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Friday, September 21, 2018

Diamed's Map of the World:


Anonymous said...

Ukraine is an enemy of the world? Really?

Diamed said...

Ukraine's denial of the right to self determination in Donetsk, Luhansk and Crimea is a crime against humanity, so yes. They are a terrorist nation that attempts to mass shell civilian cities into submission, but is so incompetent they still managed to lose the war. If that's not a third world hellhole, what is?

Have you checked out their per capita GDP and corruption numbers? Worse than Africa. Maybe all the radiation from Chernobyl is still rotting their brains.

Anonymous said...

So you are taking local and temporary issues and extrapolating them to the whole country, putting it in the same bag as Somalia, Congo, and Saudi Arabia? That's unfair.

Also, it amuses me that Argentina and Chile are, according to you, "defenseless to the third world". No, Diamed. They ARE mostly third-world countries. Do you believe that they are some kind of Aryan paradise? you would be sorely disappointed.

As a fellow racial realist I commend you for your intellectual honesty, but, man, your knowledge of the world seriously sucks.

I would recommend that you do some international travel to get a feel for what is happening. Have you ever traveled internationally? If you haven't you are at the mercy of whatever the media wants you to believe.

As a final note, remember that borders are just marks on the map. In the end, what matters is race. If a border prevents nonwhites from polluting the genetics of white countries, that's fine; but don't lose the forest for the trees.

Diamed said...

When's the last time a Supreme Court (or equivalent) judge appointee was falsely accused of serial gang rape in Argentina or Chile? When's the last time a prominent professor of a university in Chile or Argentina called for castrating conservative white men and feeding them to swine? I haven't heard of any Rotherham sex grooming gangs in Chile or Argentina. Millions of British girls have been abused. How many Chilean girls?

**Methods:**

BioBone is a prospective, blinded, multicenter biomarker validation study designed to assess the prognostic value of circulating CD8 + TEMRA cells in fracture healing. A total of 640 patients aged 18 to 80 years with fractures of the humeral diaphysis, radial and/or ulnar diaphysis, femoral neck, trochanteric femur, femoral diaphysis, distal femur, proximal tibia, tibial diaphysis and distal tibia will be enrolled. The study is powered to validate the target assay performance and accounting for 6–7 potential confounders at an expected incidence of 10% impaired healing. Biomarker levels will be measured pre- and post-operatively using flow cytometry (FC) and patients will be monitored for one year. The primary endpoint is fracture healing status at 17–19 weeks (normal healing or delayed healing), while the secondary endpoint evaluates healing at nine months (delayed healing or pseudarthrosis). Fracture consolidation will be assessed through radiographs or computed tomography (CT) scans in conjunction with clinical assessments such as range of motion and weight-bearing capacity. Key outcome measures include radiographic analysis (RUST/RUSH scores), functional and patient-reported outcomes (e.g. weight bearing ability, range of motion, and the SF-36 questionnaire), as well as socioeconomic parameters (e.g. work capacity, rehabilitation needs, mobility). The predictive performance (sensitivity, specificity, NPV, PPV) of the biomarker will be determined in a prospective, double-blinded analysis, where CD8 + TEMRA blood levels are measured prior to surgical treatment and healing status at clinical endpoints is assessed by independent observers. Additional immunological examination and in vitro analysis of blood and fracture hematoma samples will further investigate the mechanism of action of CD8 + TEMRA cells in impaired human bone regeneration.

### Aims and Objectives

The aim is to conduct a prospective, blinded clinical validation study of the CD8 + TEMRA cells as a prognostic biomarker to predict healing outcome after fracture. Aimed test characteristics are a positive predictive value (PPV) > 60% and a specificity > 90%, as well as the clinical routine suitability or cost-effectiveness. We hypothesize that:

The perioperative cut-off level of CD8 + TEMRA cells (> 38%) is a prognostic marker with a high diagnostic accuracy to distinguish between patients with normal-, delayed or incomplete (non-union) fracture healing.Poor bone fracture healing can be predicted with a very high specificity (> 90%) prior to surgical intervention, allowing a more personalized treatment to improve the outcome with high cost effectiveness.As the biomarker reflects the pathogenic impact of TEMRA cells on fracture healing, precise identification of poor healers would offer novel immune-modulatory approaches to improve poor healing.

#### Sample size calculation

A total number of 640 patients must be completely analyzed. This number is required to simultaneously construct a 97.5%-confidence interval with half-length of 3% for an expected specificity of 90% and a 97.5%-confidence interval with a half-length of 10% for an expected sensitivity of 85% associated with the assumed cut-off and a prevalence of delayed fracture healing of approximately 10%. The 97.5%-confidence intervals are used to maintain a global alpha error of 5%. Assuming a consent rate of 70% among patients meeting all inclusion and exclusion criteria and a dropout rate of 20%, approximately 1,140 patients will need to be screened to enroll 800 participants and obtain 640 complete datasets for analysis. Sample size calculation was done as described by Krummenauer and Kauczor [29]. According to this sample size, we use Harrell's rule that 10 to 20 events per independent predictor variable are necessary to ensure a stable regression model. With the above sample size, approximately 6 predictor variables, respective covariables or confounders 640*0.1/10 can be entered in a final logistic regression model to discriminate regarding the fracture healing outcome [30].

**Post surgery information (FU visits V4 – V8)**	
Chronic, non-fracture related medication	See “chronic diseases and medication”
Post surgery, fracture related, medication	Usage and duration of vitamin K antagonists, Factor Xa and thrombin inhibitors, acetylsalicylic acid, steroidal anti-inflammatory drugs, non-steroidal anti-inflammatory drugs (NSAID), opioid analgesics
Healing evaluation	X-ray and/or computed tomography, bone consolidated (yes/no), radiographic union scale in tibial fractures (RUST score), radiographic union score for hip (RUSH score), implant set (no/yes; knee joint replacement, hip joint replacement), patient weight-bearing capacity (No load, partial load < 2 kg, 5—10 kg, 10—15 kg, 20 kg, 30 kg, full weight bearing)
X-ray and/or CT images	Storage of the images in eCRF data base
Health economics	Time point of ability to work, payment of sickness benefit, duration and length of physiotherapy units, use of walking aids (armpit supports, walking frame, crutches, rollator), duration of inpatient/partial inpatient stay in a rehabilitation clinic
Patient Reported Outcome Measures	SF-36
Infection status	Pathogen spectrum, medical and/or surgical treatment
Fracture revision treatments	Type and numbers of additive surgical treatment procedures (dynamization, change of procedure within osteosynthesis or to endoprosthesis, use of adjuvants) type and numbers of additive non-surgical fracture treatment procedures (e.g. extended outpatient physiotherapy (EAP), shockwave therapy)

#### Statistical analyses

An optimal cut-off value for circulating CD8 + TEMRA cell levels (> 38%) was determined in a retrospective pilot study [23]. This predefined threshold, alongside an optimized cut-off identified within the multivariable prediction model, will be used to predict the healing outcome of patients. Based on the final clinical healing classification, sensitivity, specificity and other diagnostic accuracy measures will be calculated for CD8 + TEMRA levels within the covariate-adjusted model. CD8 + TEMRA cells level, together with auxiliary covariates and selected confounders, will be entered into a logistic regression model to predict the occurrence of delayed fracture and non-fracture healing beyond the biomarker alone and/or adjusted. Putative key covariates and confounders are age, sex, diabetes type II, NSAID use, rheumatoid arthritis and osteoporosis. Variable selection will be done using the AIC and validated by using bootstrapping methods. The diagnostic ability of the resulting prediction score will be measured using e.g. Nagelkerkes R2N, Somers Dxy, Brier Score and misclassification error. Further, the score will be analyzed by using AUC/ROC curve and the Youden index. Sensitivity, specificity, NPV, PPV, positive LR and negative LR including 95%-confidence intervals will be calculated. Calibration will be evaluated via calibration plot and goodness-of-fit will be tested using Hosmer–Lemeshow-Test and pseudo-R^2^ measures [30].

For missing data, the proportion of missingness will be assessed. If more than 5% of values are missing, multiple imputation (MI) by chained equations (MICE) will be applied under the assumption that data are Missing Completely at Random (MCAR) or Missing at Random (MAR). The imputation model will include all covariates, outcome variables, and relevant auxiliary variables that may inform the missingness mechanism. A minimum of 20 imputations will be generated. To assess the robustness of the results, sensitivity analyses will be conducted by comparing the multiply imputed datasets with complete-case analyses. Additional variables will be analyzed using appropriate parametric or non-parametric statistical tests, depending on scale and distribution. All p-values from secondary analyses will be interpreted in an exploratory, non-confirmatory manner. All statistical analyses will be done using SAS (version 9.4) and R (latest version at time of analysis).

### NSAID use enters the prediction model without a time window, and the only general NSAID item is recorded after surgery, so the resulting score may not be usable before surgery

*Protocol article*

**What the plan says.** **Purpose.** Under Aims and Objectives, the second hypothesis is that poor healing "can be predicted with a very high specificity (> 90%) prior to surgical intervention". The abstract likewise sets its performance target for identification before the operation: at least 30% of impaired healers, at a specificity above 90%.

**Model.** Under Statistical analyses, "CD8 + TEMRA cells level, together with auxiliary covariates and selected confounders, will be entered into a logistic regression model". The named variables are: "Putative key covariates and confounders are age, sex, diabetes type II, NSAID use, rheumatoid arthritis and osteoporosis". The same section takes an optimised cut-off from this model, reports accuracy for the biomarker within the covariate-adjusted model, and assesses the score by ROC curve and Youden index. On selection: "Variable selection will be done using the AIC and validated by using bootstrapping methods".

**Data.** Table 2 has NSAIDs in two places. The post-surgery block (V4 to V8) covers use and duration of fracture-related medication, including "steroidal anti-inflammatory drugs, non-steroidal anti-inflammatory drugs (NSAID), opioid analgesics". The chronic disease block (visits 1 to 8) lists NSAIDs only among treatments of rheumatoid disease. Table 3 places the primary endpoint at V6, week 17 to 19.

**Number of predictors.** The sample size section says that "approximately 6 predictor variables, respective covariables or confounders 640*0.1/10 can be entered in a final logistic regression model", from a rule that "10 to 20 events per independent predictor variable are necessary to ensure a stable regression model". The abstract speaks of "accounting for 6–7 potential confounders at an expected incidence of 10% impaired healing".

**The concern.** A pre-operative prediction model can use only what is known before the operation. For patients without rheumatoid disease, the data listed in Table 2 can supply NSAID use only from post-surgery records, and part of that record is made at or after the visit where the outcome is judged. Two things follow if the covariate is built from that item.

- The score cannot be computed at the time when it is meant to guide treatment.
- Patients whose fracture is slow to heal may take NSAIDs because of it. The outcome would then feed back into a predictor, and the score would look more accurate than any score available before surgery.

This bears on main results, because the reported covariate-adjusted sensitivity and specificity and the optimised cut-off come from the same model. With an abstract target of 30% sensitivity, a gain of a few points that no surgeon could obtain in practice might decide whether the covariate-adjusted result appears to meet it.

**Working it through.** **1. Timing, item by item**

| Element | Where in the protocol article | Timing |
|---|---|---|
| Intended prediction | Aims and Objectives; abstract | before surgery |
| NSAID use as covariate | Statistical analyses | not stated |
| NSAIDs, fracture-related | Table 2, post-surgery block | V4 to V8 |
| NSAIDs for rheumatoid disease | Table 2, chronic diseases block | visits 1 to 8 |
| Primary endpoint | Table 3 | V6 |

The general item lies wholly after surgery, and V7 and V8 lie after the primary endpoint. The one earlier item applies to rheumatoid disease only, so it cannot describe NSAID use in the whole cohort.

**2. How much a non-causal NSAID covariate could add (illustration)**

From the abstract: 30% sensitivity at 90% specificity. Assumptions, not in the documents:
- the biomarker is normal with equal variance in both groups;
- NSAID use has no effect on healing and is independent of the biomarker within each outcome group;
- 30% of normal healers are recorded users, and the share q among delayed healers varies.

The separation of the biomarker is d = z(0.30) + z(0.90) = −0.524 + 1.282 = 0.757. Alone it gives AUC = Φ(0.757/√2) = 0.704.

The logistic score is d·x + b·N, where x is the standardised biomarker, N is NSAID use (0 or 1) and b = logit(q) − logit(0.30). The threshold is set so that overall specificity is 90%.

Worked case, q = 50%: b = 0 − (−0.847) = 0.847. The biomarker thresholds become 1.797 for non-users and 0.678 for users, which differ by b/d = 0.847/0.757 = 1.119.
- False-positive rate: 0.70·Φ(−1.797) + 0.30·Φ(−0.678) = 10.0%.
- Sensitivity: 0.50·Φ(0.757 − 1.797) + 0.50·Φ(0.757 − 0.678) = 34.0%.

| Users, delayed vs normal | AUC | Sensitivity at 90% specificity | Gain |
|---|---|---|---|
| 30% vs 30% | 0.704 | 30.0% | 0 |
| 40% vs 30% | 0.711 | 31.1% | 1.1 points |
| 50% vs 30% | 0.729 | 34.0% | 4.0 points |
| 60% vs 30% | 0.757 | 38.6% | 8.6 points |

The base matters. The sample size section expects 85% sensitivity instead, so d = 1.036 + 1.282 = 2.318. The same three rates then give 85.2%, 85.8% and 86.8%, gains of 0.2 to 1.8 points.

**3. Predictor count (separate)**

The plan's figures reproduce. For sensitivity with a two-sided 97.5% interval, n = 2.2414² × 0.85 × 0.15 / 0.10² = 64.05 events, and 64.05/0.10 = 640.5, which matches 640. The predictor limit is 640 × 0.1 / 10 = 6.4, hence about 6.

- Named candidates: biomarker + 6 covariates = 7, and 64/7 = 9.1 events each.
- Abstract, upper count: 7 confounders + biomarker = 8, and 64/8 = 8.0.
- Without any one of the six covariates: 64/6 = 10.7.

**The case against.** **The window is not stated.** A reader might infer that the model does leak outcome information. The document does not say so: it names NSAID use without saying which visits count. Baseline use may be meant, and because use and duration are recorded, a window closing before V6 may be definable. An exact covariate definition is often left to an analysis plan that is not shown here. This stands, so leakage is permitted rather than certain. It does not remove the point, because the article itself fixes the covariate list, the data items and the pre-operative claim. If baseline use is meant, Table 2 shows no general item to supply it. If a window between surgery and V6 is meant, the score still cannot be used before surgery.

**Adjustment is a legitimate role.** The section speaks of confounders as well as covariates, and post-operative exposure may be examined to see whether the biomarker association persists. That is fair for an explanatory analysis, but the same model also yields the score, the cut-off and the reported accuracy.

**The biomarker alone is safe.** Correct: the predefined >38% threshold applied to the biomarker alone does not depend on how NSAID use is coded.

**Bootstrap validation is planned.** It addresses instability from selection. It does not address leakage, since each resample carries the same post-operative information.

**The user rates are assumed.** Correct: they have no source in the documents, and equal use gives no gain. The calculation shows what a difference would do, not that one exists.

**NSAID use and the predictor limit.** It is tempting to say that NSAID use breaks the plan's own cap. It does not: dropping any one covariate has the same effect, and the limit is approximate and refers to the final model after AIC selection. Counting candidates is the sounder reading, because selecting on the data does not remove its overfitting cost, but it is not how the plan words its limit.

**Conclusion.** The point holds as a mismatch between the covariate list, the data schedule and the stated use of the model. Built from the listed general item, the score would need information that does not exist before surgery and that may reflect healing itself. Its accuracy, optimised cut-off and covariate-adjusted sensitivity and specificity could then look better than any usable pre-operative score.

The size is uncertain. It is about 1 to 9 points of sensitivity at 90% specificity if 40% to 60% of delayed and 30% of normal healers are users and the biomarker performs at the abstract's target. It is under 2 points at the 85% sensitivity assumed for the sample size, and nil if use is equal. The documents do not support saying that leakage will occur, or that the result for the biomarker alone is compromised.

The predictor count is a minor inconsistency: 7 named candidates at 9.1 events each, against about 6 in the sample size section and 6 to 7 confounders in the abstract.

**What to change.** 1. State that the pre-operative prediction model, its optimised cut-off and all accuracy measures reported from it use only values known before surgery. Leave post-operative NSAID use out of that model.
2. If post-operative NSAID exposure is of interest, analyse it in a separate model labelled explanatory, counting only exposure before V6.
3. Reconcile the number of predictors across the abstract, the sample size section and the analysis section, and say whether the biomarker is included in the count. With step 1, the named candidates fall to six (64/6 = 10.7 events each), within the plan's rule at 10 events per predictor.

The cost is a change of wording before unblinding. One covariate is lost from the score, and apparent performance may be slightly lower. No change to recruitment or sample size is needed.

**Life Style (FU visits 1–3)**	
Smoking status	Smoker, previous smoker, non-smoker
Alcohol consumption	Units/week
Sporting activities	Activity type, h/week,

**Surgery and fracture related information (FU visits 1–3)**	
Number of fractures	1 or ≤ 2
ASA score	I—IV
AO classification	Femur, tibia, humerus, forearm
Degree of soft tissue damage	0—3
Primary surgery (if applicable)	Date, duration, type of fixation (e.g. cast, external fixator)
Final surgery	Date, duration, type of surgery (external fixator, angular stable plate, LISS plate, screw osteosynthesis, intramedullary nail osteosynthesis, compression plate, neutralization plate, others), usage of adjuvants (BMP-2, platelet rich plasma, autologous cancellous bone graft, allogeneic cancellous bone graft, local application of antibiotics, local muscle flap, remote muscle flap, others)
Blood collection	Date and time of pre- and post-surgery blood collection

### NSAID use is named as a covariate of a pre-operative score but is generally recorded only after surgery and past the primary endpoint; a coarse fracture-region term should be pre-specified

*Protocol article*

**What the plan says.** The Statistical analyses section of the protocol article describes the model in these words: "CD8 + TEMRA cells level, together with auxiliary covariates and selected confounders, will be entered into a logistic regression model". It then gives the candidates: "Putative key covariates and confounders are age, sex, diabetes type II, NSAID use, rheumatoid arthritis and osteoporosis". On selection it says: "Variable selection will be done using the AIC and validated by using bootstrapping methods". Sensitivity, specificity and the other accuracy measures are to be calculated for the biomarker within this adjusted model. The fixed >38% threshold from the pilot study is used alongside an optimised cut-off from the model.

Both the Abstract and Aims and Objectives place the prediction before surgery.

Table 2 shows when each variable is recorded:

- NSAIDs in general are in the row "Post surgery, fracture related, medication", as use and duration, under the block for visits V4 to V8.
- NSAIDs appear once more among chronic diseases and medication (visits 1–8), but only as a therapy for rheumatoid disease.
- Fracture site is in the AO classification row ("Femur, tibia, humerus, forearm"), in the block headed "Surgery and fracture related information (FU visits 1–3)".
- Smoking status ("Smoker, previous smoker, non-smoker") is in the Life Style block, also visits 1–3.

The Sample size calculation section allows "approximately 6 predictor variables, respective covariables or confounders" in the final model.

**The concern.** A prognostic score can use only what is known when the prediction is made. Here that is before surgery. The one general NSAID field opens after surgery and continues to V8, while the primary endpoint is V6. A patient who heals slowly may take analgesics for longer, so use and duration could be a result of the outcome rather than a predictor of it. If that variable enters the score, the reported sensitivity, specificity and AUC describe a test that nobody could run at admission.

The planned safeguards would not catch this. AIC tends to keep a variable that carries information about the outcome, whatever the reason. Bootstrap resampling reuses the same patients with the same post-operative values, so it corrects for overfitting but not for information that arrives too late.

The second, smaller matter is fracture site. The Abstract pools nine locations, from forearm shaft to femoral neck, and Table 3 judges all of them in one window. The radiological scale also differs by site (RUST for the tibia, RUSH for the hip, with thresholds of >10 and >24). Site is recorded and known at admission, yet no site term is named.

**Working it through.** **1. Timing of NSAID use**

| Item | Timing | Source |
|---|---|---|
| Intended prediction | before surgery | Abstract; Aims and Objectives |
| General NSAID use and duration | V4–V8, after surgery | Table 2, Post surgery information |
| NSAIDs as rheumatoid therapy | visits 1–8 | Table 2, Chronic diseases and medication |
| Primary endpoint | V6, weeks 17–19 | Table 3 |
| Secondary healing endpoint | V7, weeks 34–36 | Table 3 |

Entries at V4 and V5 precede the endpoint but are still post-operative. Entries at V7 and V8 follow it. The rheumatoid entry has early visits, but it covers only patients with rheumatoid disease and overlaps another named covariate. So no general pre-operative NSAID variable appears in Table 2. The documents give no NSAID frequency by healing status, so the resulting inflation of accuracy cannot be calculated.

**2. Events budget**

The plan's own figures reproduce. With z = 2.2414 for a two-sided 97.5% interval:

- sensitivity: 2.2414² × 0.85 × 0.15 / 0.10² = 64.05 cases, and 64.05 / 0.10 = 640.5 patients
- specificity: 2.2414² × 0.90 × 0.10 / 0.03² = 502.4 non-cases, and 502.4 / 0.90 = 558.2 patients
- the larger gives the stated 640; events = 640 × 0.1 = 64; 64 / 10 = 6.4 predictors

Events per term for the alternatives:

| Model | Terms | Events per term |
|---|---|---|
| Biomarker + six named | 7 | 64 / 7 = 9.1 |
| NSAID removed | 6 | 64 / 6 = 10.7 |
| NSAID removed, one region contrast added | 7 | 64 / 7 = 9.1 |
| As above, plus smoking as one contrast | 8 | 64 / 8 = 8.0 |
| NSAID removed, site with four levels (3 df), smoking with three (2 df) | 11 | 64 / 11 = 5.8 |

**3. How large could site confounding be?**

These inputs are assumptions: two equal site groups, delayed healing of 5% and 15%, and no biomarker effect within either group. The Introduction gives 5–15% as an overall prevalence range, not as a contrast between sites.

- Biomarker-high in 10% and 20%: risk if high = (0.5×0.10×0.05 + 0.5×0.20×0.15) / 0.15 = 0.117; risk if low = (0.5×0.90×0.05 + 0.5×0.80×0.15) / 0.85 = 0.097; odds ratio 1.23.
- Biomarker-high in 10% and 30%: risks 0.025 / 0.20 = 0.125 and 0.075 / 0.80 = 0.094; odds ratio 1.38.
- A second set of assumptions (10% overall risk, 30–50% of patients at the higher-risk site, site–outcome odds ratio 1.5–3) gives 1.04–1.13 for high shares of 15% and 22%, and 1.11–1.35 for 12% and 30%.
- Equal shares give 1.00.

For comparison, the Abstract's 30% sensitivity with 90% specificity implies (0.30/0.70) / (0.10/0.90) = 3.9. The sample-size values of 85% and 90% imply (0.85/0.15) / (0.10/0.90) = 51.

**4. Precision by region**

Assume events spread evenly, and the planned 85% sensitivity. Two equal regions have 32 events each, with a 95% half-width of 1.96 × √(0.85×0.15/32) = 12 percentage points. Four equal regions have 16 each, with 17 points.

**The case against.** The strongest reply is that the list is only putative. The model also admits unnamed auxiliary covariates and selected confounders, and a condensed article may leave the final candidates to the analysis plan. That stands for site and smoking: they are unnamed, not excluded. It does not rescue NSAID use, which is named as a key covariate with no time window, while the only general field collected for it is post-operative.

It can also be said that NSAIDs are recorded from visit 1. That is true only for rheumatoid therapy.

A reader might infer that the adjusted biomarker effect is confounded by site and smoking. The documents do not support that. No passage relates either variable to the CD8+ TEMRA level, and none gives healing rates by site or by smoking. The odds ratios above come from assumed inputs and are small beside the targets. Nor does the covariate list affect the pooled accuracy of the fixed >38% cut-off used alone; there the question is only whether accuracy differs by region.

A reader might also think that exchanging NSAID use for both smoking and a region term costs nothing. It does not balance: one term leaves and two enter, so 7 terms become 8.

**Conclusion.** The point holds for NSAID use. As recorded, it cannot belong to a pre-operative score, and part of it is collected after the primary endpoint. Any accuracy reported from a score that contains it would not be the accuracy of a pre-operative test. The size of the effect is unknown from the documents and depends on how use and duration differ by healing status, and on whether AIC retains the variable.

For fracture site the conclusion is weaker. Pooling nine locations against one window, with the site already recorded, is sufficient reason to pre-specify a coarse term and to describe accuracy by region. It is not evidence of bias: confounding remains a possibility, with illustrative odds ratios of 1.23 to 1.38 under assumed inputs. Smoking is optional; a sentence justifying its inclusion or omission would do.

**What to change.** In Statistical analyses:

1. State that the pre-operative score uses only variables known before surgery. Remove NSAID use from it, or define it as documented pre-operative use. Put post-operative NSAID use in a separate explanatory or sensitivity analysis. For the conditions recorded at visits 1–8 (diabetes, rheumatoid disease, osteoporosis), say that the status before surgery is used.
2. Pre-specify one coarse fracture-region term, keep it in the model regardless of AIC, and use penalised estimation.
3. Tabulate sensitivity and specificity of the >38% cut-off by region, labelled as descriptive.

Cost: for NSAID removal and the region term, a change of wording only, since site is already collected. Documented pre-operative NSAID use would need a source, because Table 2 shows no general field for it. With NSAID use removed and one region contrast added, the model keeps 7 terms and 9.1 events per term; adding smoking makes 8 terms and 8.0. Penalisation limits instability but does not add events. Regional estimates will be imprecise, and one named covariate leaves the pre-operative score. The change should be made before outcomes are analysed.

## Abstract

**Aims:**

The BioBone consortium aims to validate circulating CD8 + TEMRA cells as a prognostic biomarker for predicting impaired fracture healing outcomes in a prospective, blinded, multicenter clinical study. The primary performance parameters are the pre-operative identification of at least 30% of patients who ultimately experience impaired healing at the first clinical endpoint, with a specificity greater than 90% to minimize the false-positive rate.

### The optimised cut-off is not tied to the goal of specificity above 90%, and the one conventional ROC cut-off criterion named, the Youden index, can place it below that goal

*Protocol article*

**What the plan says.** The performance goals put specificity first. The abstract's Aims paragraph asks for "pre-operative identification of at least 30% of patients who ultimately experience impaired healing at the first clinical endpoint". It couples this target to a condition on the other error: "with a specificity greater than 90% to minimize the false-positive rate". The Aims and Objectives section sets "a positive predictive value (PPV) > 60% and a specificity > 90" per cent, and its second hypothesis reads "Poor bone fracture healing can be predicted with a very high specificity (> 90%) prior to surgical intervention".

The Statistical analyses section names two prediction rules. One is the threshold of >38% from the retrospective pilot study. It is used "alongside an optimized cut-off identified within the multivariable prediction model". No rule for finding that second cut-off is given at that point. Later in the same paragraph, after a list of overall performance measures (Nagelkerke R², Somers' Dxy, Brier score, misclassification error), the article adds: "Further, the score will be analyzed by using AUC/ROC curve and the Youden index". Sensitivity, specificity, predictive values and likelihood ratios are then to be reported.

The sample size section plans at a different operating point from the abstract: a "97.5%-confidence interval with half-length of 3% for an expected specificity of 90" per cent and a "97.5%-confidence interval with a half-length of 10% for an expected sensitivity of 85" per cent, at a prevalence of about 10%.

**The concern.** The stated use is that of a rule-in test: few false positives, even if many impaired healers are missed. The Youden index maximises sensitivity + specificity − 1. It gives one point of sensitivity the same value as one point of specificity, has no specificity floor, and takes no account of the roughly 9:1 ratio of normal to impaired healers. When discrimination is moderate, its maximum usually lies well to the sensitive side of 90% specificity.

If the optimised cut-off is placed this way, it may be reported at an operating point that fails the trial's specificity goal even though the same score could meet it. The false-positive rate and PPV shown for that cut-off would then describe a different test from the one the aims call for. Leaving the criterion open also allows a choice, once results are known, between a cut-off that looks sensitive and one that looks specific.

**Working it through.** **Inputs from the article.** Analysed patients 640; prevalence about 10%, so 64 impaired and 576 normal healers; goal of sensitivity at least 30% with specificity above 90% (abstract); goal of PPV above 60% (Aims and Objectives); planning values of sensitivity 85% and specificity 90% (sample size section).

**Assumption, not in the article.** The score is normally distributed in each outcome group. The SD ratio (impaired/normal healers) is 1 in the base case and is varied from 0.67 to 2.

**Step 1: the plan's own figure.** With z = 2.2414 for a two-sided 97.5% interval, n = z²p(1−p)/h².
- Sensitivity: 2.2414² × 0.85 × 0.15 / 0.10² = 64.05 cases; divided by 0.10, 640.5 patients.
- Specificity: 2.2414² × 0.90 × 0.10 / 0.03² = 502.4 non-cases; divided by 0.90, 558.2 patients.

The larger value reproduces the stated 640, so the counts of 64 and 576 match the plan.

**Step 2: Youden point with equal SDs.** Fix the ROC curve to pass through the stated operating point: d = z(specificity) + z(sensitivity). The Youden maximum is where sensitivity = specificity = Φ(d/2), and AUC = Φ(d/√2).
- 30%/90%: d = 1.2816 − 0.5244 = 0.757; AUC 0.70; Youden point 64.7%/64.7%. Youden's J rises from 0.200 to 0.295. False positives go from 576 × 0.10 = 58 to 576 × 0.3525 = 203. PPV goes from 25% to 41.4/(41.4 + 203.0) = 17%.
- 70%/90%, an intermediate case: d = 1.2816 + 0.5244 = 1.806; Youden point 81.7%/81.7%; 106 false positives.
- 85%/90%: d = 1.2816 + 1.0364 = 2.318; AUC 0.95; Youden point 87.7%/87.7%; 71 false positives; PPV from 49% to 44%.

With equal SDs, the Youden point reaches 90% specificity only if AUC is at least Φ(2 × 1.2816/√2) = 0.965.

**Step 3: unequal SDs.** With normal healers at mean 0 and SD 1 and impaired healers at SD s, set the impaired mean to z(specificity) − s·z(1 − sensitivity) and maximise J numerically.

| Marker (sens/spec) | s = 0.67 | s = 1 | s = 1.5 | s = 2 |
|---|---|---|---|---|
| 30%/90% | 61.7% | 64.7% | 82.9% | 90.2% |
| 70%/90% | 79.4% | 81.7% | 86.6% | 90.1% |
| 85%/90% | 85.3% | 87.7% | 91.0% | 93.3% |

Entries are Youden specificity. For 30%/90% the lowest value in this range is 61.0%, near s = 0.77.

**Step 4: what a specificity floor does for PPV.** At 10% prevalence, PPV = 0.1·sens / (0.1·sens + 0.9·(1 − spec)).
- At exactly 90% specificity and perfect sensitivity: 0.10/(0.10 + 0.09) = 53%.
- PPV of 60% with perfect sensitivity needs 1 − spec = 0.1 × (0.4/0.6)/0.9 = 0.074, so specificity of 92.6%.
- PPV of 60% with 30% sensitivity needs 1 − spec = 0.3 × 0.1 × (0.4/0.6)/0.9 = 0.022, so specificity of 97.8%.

Are kids in Argentina and Chile forced to recite the Quran in field trips to mosques as part of their school curricula? They already do that in Germany and the Netherlands.

Chile scores 20th on the heritage freedom index, just below the USA at 18, and ahead of many Aryan paradises like Norway, Germany and Finland. So whatever you want to call them, they're doing something right.

Argentina's per capita GDP is $20,900. That's ahead of Belarus, Montenegro, Serbia and Macedonia, who I also colored red as part of the civilized world. I don't know what percentage Amerindian their blood is exactly, but their demographics are still way healthier than France's, who are overrun with the much worse blacks and muslims. I suspect Argentina will still be a decent place to live a lot longer than we will be.

As for traveling the world, I've visited Europe (France/Benelux/Germany/Sweden/Norway) and Mexico. Europe has beautiful architecture and museums and delicious food, but the people were rude and often druggees/bums. Mexico came off as much more friendly and happy, despite the dirt roads. If I were to judge the world based on my first hand experience instead of statistics, I wouldn't think much of white people at all.

Anonymous said...

You know, it's interesting that you mentioned the Supreme Court _or equivalent_, because there isn't a direct equivalent, since the legal frameworks of the U.S. and Argentina are completely different.

In Common Law countries, such as the U.S., laws are made 'on the go', so to speak. Laws are applied based on previous court rulings, if any; and people have to go through a new court case if there is any ambiguity in the law.

In Civil Law countries, such as Argentina, there is an exhaustive body of laws, regulating every little thing that could happen. Previous court cases have little bearing on subsequent outcomes.

Where am I going with this? Well, court cases and rulings make a lot of noise in the U.S., because *they should*, and because that's how the system works. Every time a there is a court case, they are effectively making new laws, and the population needs to be aware of them.

I'm not pretending that I "beat you" or anything like that. I'm only saying that outrageous court rulings in the U.S. have a lot more visibility than, for example, in Argentina; but there could be some pretty outrageous things going on in Argentina as well, for all we know.

I would love to know your thoughts on this.

Diamed said...

According to the ever-helpful CIA World Factbook, there is a Supreme Court in Argentina:

Judicial branch:
highest court(s): Supreme Court or Corte Suprema (consists of the court president, vice-president, and 5 judges)
judge selection and term of office: judges nominated by the president and approved by the Senate; judges can serve until mandatory retirement at age 75

And it has the same approval process as we do. But surely it would have been in the news, even in as remote a backwater as Argentina, if one of their supreme court nominees was accused of serial gang rape by the opposing party.

You're right that it follows 'civil law' as opposed to 'common law,' so maybe their judges make fewer impactful judgments? Which would in turn lower the stakes of supreme court appointments and thus lower the probability of ridiculous circuses breaking out. But the larger point stands -- we're in no place to be casting aspersions on others. Our countries are total disgraces. I envy the problems of the southern cone.